Of course, the diplomatic circumstances President Park inherited were not ideal. An argument can be made that her signature policies were unable to take shape as a result of North Korea’s continuing provocations and the political provocations of Abe Shinzō’s administration coming via statements regarding historical issues. Regardless, the fact that one in every three Koreans was unaware of President Park’s foreign policy initiatives must come as a disappointment for the Blue House, especially when foreign policy is considered a strength. Therefore, blaming the diplomatic circumstances as reasons for President Park’s foreign policy’s falling short of expectations appears insufficient.

Trust-building on the Korean Peninsula and Northeast Asia Peace and Cooperation Initiative

While President Park’s trust-building process had its challenges, it did manage incremental successes in the form of re-opening of the Kaesong Industrial Complex, family reunions, and the Najin-Hasan Railway. President Park’s high approval rating appears to have been influenced by these small successes and her principled approach to North Korea. At the same time, the fact that North Korea’s nuclear weapons program remains unresolved can be interpreted as a reason why sales diplomacy was more publicly recognized.

In order for the trust-building process to take meaningful steps, North Korean security issues must be resolved. How President Park approaches this will be a difficult test. While North Korea has recently adopted an open policy towards the South, it is not yet clear whether this was the result of President Park’s trust-building process or simply the result of North Korea’s short-term strategic decisions based on the changing regional atmosphere.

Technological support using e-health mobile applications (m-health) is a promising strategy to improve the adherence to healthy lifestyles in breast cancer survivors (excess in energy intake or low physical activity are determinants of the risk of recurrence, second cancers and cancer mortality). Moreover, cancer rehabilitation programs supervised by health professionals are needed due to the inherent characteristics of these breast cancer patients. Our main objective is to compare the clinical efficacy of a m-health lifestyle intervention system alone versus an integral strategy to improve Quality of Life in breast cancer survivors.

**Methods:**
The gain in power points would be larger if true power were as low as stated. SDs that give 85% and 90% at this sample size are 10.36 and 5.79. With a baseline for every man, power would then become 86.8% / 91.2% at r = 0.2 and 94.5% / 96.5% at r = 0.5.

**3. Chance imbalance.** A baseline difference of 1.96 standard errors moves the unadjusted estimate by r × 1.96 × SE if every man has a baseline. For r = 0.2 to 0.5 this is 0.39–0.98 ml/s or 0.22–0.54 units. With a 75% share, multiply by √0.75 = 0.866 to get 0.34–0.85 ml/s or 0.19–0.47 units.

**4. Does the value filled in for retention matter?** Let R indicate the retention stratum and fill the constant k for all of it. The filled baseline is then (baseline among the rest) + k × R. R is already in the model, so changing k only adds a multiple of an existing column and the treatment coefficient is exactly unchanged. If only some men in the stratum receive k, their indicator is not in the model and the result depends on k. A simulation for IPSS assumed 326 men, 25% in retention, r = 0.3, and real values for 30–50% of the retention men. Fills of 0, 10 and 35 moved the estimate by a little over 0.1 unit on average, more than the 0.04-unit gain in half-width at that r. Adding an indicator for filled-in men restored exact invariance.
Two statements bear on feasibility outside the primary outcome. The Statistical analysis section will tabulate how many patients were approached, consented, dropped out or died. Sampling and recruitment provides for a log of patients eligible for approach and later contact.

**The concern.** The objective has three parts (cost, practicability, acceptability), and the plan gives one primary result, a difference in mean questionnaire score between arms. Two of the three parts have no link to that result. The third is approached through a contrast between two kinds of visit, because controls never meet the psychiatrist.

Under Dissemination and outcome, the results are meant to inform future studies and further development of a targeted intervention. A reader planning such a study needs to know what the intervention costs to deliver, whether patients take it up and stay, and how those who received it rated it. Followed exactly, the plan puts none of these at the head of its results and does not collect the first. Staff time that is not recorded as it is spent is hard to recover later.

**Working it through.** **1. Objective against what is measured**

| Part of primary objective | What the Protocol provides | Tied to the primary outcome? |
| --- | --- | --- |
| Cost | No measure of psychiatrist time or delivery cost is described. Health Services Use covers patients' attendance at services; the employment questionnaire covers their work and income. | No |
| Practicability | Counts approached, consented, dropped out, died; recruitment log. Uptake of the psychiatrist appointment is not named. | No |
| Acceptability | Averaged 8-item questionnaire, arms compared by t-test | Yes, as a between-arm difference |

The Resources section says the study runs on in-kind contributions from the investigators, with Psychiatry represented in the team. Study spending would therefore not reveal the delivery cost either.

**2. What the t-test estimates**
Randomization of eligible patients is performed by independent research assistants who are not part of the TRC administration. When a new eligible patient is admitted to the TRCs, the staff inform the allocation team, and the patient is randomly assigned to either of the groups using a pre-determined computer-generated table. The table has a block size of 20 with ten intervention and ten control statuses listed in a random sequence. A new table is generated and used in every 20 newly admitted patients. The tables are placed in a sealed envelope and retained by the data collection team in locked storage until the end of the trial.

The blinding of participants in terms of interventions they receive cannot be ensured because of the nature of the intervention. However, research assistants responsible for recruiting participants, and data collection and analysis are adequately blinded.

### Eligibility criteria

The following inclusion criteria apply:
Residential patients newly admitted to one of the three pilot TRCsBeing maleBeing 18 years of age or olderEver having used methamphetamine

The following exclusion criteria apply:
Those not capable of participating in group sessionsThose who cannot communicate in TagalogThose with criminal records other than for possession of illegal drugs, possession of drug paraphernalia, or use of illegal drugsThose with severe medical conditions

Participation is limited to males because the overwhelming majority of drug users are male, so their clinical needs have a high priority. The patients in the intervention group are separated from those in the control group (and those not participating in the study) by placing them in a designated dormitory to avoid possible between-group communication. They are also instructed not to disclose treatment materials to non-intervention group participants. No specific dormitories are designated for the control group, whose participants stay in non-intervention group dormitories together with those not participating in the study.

Another challenge for the Park administration is to manage its relations with nations that have vested interests in the North Korean issue. The United States has shown its support for President Park’s trust-building process and, specifically, her ability to break away from the traditional inter-Korean relationship, which can be described as a cycle of ‘provocations, negotiations, and compensations’. On the other hand, China has expressed its expectation that the Park administration will approach North Korea in a more flexible manner. For President Park, who has advocated for the importance of South Korea-U.S.-China cooperation, how she approaches these relations will be critical.

With regard to the NAPCI, the administration has only conceptually outlined objectives or a roadmap on how to achieve those objectives. This ambiguity has led to numerous interpretations by experts. Thus, any assessment on such foreign policy by the general public is most likely based on superficial, erroneous, and possibly conflicting information.

When the public was asked about the effectiveness of the NAPCI in solving the issues in the region, a near majority (47.9%) answered positively. However, from the perspective of policy implementation, it remains difficult to assess the initiative with such optimism. Thus far, the only visible diplomatic efforts have been explaining the initiative to the United States, requesting support for it, and getting the United States and China to support it as a basic principle. Therefore, it is safe to say there has been no specific policy development so far.